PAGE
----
Blogging vs. Writing Conference Papers

I’ve finally returned from marking hell with some (hopefully) interesting things to blog about.  As my other major task over the holidays was to write a paper for a conference I’m speaking at next week (and I see other conferences on the horizon), and blog posts and conference papers are two of my favourite things to write, I thought it would be fun to write a post comparing them.

**They can both be fairly easy to ‘knock out’.  **It takes me AGES to do a formal piece of academic writing.  I’ll be putting my research into words for the first time, and I have to get across all the things I want to say in the right way, and sometimes it’ll be the first time I’m using particular sources, so I have to type out full references (yes, I’m too old-fashioned to use this newfangled referencing software.  And dammit, I like the control).  My conference papers tend to be things I’ve already written about, so the material is there, it just needs to be put into a different format.  Sometimes I’ll blog about new research, but while I always reference in blogs, I know it’s not going to be judged in the same way as, for example, a board paper, and make it clear that my findings are preliminary.  And I don’t remember anyone apart from myself pulling me up for careless typos on my blog.  Blogs are fast.  Academic writing is slow.

**You don’t need to use massively formal language in either.  **Blogs especially are a good place to express your own ‘voice’ outside the formal, starched language of academia.  I use colloquialisms and give my opinions on my blog.  With conference papers, you do have to use a reasonable standard of language, but at the same time you don’t want to alienate your audience by sounding like a particularly posh robot.  I use contractions as they’re part of normal speech, and throw in the occasional aside to keep things human and friendly.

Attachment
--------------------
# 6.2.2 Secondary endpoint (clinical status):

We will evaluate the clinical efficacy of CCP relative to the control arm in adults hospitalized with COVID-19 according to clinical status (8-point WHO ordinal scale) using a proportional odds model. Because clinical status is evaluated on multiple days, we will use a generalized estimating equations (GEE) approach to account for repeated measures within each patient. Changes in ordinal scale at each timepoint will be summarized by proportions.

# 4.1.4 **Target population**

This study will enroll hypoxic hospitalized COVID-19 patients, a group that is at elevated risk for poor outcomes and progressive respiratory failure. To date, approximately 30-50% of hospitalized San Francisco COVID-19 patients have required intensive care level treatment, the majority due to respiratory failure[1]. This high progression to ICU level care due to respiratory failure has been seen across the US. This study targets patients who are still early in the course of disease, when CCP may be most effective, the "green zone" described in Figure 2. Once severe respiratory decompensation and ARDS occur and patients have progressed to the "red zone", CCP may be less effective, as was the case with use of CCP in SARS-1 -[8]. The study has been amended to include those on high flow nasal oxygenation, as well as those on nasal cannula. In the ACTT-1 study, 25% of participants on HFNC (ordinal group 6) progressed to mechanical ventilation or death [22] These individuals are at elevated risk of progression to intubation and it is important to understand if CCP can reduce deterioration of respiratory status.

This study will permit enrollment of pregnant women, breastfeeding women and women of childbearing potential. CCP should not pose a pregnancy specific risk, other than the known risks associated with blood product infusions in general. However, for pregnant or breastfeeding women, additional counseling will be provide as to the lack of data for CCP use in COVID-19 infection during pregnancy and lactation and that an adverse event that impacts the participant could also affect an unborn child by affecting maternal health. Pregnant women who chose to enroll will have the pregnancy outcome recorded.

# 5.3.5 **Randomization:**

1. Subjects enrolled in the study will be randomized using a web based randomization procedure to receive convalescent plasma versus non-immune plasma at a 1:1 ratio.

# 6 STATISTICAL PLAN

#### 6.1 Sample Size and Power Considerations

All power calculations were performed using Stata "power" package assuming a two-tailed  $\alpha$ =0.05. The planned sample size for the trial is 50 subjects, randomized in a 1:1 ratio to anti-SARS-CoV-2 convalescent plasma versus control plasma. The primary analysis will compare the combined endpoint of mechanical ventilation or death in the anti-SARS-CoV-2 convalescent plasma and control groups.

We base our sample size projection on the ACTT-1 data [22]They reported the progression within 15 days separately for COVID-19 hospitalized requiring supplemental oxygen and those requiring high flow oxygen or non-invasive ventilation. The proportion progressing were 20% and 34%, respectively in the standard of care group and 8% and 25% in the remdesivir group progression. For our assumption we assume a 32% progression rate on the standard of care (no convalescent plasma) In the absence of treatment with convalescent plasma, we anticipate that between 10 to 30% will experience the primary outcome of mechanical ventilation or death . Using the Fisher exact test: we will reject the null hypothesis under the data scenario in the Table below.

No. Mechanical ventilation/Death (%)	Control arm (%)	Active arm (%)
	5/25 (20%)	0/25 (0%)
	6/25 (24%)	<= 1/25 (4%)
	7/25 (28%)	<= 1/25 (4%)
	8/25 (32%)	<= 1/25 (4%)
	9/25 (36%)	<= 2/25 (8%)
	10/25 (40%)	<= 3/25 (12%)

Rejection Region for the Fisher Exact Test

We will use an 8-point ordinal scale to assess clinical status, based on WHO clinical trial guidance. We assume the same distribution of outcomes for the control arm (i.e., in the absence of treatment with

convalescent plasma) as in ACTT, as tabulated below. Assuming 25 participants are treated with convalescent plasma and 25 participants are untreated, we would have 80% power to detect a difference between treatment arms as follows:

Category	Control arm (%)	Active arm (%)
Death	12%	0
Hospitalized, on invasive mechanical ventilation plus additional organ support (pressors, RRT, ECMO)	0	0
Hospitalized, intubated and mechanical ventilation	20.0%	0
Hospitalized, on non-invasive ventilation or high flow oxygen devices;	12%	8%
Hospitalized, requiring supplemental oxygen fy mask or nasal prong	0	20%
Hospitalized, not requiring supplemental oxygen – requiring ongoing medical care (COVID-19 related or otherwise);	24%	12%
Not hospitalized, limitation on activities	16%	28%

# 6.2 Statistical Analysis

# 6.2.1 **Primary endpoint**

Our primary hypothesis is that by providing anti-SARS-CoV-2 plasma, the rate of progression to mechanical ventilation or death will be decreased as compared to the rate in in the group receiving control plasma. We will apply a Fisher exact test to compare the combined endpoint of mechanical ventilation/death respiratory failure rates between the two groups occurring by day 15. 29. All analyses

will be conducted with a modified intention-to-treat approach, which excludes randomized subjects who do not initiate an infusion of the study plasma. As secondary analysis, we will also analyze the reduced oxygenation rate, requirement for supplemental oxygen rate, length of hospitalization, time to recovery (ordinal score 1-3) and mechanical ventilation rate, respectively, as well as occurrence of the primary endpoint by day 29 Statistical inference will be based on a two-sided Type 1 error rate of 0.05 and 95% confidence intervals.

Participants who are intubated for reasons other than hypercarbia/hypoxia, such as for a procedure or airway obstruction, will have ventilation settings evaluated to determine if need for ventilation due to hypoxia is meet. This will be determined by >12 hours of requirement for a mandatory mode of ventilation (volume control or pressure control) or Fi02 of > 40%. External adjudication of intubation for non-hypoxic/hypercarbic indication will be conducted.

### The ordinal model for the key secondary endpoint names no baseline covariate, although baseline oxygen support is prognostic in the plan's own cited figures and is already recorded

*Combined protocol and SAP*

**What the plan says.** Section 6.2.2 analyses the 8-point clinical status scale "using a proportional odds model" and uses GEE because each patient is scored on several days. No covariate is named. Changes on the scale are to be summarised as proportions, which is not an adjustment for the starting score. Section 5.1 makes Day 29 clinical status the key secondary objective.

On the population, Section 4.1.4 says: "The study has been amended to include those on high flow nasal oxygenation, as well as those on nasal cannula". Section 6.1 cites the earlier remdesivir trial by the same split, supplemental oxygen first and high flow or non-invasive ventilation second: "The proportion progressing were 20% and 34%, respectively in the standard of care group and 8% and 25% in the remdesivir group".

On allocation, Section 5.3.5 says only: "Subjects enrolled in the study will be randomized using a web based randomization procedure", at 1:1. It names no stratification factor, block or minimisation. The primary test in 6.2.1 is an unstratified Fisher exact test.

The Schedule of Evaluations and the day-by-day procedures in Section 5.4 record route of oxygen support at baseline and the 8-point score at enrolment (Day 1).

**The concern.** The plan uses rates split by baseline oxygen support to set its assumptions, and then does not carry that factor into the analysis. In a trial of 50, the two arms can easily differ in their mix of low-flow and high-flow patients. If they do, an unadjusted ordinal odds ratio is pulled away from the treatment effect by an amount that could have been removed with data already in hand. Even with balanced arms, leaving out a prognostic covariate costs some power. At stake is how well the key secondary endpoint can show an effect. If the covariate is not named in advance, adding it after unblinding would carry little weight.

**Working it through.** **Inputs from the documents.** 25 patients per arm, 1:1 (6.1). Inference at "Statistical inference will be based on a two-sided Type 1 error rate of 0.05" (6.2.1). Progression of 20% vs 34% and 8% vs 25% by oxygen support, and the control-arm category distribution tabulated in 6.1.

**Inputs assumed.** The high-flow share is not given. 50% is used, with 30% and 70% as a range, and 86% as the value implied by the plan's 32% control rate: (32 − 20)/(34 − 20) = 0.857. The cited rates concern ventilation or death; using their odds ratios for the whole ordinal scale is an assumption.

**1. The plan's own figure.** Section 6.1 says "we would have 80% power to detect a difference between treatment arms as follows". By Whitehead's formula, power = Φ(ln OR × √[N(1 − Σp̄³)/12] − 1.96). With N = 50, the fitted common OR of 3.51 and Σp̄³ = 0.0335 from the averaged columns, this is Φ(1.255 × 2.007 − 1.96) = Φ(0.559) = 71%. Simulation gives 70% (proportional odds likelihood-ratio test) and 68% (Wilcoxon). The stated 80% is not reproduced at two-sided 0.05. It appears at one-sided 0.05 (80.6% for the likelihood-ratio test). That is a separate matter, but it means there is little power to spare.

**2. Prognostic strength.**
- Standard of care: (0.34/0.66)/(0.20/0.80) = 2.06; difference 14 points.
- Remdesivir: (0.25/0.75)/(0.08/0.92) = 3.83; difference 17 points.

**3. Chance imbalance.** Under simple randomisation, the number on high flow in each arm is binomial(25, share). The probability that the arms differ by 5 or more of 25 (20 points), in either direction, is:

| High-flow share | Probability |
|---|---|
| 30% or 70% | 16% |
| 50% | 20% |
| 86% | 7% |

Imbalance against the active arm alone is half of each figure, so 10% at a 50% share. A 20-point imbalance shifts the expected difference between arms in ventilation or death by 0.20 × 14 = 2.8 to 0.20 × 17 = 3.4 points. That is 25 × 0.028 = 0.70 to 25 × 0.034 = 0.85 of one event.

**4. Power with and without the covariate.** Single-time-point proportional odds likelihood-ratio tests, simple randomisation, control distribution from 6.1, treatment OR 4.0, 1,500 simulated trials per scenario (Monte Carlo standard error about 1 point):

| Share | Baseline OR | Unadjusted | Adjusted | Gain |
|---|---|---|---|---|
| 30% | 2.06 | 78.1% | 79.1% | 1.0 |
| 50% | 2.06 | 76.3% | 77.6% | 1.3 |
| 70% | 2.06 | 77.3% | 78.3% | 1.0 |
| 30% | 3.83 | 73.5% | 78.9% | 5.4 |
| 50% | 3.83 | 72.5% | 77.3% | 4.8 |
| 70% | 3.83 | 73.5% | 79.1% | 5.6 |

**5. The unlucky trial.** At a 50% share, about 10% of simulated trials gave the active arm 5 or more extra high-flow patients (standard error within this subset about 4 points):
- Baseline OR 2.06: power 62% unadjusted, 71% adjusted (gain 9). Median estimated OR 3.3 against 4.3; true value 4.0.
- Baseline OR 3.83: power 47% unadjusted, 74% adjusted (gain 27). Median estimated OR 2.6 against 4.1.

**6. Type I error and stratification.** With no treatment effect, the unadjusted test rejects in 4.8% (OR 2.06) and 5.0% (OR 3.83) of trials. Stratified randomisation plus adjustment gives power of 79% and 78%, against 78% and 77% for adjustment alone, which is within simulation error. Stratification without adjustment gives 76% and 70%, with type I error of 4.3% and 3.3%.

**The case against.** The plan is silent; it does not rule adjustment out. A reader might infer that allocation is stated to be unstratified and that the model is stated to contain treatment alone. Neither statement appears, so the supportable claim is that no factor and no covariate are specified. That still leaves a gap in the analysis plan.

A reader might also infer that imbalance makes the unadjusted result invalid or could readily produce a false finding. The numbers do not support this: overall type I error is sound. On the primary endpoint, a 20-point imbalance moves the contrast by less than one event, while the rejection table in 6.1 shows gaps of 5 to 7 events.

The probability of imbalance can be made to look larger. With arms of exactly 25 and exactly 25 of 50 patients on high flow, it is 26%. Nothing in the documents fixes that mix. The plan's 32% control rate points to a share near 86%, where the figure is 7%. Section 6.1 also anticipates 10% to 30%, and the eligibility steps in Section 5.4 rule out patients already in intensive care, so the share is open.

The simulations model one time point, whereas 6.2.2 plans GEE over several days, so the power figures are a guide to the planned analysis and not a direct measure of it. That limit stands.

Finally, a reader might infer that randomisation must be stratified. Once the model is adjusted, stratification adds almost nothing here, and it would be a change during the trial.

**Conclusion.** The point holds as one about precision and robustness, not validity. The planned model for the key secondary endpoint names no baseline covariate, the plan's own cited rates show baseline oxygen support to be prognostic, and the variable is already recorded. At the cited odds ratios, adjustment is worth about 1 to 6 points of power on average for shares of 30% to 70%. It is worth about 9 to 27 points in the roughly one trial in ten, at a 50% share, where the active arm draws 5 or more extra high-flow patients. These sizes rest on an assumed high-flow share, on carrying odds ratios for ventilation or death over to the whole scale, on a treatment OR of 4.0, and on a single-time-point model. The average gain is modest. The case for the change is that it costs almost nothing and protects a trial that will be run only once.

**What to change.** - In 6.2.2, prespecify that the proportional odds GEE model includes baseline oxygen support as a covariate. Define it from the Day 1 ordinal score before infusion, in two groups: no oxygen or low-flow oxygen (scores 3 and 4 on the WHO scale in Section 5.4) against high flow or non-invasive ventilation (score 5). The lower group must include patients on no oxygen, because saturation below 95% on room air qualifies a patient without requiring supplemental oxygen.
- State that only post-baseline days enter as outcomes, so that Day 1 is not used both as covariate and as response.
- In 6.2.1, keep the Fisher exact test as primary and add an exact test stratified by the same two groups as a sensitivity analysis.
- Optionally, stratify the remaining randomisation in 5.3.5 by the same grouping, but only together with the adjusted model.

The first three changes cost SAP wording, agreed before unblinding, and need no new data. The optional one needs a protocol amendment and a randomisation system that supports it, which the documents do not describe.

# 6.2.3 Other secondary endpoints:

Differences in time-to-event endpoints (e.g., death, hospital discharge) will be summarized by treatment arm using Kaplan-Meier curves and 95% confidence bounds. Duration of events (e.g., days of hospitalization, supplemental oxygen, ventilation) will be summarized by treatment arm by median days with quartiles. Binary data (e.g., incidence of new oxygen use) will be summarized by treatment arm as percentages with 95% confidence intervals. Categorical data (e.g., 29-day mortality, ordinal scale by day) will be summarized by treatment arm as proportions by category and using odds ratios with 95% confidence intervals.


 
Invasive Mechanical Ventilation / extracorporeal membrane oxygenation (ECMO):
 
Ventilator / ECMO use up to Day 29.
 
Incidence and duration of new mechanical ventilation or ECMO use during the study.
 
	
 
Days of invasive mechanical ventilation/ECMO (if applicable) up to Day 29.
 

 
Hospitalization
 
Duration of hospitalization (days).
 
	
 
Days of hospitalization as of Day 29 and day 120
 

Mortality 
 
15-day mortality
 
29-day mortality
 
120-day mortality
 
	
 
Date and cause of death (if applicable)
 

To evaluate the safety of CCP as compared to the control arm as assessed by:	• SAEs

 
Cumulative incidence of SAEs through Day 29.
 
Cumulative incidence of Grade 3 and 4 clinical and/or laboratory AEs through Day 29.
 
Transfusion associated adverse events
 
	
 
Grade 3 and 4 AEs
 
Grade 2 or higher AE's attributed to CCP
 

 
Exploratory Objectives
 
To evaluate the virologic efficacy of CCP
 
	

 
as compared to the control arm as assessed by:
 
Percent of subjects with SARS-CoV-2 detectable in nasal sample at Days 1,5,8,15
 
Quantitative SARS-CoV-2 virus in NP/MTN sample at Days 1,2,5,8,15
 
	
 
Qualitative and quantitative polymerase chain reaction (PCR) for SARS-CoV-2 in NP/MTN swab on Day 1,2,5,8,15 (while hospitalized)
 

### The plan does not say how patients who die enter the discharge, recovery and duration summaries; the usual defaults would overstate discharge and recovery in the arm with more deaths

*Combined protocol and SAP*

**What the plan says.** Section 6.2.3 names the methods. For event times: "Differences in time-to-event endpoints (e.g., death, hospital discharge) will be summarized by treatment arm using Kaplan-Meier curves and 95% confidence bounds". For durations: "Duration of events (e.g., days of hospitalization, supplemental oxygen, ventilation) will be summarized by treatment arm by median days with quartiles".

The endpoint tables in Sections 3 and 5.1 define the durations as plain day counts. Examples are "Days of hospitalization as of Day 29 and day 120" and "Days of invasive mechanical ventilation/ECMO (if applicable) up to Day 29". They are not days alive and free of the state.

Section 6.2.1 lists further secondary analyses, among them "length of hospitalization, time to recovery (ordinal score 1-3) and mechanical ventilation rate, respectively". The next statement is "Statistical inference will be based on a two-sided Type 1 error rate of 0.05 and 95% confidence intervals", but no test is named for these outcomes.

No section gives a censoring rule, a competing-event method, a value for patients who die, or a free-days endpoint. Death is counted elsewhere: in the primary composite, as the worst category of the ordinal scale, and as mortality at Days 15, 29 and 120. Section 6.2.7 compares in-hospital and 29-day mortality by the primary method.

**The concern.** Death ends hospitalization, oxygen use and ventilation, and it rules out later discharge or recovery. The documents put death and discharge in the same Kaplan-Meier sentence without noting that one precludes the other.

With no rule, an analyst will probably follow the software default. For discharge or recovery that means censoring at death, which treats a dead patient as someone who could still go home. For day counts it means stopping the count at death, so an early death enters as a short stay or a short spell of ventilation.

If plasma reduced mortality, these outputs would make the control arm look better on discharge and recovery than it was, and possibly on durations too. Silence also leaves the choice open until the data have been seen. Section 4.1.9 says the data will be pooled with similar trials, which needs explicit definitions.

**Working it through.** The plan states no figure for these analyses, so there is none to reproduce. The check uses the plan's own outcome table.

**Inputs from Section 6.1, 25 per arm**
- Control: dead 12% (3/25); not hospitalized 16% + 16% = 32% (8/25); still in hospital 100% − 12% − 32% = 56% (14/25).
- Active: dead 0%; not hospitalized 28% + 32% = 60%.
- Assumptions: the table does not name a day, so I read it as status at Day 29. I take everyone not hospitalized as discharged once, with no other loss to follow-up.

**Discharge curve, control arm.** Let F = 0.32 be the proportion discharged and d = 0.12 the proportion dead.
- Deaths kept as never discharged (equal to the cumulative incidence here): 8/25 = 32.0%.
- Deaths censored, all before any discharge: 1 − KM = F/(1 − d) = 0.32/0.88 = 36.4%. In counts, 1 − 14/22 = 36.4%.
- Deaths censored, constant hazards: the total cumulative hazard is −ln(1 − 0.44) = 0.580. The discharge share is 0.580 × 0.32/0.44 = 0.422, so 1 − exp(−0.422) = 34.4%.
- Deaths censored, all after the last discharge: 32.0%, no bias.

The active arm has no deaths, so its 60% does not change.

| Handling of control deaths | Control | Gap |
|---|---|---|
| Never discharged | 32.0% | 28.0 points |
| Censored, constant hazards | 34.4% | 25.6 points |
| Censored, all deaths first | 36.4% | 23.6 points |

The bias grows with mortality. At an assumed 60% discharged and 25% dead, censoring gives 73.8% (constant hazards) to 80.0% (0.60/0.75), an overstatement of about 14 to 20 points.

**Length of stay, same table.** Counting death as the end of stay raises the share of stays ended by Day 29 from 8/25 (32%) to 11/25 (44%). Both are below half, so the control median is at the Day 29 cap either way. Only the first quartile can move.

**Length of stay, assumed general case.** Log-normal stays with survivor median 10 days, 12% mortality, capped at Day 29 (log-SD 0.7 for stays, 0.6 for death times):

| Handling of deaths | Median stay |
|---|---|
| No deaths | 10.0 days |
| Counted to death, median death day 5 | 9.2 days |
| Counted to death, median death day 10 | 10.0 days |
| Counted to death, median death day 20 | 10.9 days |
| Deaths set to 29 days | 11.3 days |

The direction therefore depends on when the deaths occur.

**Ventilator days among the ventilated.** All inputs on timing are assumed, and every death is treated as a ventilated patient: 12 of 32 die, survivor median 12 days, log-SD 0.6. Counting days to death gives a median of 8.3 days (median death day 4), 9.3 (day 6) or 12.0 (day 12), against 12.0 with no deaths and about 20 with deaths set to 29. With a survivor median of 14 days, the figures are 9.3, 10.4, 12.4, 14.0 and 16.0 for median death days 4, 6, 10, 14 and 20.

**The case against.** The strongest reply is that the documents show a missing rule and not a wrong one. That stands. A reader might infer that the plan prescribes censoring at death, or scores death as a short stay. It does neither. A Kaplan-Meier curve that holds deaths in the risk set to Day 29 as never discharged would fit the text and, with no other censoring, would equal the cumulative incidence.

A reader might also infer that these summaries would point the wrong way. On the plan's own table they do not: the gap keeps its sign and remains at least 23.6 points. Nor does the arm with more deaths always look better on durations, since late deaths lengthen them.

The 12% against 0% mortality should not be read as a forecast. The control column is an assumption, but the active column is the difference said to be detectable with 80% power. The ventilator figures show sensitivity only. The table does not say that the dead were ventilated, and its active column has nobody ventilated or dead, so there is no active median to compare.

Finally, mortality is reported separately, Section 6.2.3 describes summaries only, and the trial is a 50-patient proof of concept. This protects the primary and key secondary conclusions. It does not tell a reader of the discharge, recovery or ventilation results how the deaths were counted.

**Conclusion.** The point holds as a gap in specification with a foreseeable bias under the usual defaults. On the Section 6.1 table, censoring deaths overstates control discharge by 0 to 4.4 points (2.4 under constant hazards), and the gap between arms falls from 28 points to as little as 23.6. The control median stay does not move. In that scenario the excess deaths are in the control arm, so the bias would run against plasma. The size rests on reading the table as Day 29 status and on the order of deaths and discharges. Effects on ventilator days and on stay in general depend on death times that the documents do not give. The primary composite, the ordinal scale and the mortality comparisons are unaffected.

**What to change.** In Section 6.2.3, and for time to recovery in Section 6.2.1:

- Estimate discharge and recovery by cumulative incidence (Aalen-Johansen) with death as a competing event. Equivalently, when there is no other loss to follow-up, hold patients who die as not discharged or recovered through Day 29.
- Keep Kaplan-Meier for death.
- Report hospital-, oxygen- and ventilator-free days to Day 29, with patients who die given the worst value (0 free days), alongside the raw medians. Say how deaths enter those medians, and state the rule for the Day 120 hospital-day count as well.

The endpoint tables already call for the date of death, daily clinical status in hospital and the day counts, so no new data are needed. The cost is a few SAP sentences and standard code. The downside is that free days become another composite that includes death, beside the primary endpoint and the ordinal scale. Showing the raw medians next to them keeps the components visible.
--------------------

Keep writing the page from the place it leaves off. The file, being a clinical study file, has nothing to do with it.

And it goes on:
**Conference papers require more editing.  **It’s pretty damn hard to write a conference paper that’s exactly the right length right away.  The one I’ve recently written started out way too long as I was giving far too much information about something a bit too far from the point of the paper, so a lot of that had to go.  Also, because I’d written parts of it on different days, there were repetitions that needed removing.  In my initial run-throughs I was constantly asking myself, ‘do the audience need to know this?’ ‘is this boring?’ and ‘are there enough breaks in this sentence so I don’t run out of breath?’.  I’m extremely unlikely to need to read a blog post out loud, there’s no performance to judge, so I just need to give it a quick proofread and it’s good to go.I might not even look at a blog post again once it’s done, whereas I try to finish writing a paper way ahead of time so I can practice it to death.  I will see all of that paper’s flaws.

**Conference papers get more feedback, but blog posts are more permanent.  **Unless, of course, they make your conference talk into a podcast, though that’s no guarantee that people will actually listen to it.  People at conferences, by virtue of being there in person and having a Q&A session, are more obliged to think of things to say to you about your research, whereas often people just look at my blog posts for a couple of minutes - I know they’re there, but they don’t say anything!  However, generally, once a conference is done, it’s done - other conferences and papers come along, you make improvements, previous conferences become a hazy memory.  Blog posts are a bit more permanent.  Some of my blog posts don’t have a lasting readership.  Others, I notice, still attract readers as new people discover my blog and take their pick of old posts that take their fancy.

Wish me luck with my paper!

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About Alice Violett

Reader of books, editor of web content, haver of PhD

Colchester, UK https://www.draliceviolett.com